King Mswati III of eSwatini has been criticised for clamping down on critical voices who challenge his authoritarian rule. Many of the activists demanding reform of the anti-democratic parts of the constitution are either in jail and or in exile.
The muzzling of dissidents became more pronounced when the king introduced the Suppression of Terrorism Act in 2008, which meant certain political parties critical of the regime were categorised as terrorist organisations. These include the People’s United Democratic Movement (Pudemo), the country’s biggest opposition party, along with its youth wing, the Swaziland Youth Congress (SWAYOCO); the Umbane People’s Liberation Army, also known as People’s Liberation Army, which is a secret militant group allegedly linked to Pudemo; and a vocal South African-based organisation called Swaziland Solidarity Network (SNN), which supports progressive organisations striving for systematic reforms and democracy.
Flanked by South Africa and Mozambique, eSwatini is predominantly a rural country with a population of about 1.3 million people. Its workers are divided into civil servants and those who receive menial wages. Underpaid workers are employed in the agricultural, textile and manufacturing industries.
In the absence of critical parties and organisations, the regime of eSwatini is faced with the rise of the unionised working class.
Power of the people
“As unions, we are protected to some extent, unlike political parties,” says Mduduzi Gina, the secretary general of Trade Union Congress of Swaziland (Tucoswa), a federation with 19 affiliates. “The workers are very hungry for some radical action. The regime is aware the working class have the power to change the system.”
The biggest union, the Swaziland National Association of Teachers (SNAT), and three others attempted a national shutdown last year, demanding a 6.5% salary increase for about 40 000 civil servants. The salaries of these workers have not been adjusted since 2016.
The strike was set to start on 25 September 2018, but the industrial court of eSwatini called it off citing the absence of a government in power as it was during the elections period. The court judgment postponed the strike to any date after 23 November 2018.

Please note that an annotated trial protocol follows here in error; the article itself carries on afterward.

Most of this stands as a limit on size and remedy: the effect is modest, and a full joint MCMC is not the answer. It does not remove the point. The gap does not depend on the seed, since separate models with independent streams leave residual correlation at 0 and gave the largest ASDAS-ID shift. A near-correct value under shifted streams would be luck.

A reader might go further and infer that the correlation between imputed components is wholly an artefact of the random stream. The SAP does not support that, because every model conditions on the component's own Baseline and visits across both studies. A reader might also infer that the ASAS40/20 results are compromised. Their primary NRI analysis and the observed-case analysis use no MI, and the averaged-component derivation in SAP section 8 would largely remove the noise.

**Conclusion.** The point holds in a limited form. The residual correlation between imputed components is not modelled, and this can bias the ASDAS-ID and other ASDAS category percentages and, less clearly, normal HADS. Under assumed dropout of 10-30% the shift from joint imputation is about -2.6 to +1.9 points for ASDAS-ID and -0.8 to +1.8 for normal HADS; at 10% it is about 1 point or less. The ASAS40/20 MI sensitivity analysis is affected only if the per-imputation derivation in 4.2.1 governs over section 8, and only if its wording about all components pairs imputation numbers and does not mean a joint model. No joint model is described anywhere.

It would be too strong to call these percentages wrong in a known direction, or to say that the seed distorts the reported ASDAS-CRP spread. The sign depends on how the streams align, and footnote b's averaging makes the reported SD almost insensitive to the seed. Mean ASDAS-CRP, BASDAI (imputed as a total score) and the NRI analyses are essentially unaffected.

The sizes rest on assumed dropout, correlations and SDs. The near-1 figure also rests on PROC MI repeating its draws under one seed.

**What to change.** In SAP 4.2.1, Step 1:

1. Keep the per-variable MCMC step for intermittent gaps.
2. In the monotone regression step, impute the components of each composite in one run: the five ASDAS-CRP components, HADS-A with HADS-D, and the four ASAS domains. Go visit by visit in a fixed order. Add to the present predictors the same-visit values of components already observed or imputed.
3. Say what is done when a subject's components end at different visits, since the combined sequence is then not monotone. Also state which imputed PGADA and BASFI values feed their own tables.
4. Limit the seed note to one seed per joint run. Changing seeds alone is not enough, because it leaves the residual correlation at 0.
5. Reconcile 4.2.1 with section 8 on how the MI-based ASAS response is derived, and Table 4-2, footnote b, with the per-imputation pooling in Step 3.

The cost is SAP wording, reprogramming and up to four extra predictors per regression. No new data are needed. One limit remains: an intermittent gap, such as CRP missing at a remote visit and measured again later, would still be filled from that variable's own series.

The union was set to reconvene on 28 January 2019. Between 21 January and 25 January, Mbongwa Dlamini, the president of SNAT, and the union’s national executive committee mobilised their constituency. But the court interdicted the strike a day before it was to begin.
The former CEO of Swazi MTN and now Prime Minister of eSwatini, Ambrose Mandvulo Dlamini, issued a warning that striking employees would either lose their jobs or be fined up to R10 000. The Swazi Observer reported him as saying that “As a new government, we will not be intimidated by the militant response from elements within union leaders.”
Finance Minister Neal Rijkenberg admitted in his 2019/20 budget speech released on 27 February that salaries would not be adjusted “as the country simply cannot afford it”.
Past union activity
The challenge to authority by trade unions in eSwatini is not new. Before the registration of the first trade union, labour disputes were solved by tindvuna (headmen of the king), who were on the payroll of the companies for which they mediated. But the workers accused them of being compromised and failing to objectively fight for their interests.
The first trade union, Usutu Pulp and Timber Workers, was registered in March 1962. Most workers in the country were earning less than R20 a month in 1963, so the number of registered unions grew, leading to the highest number of strikes in the country’s history.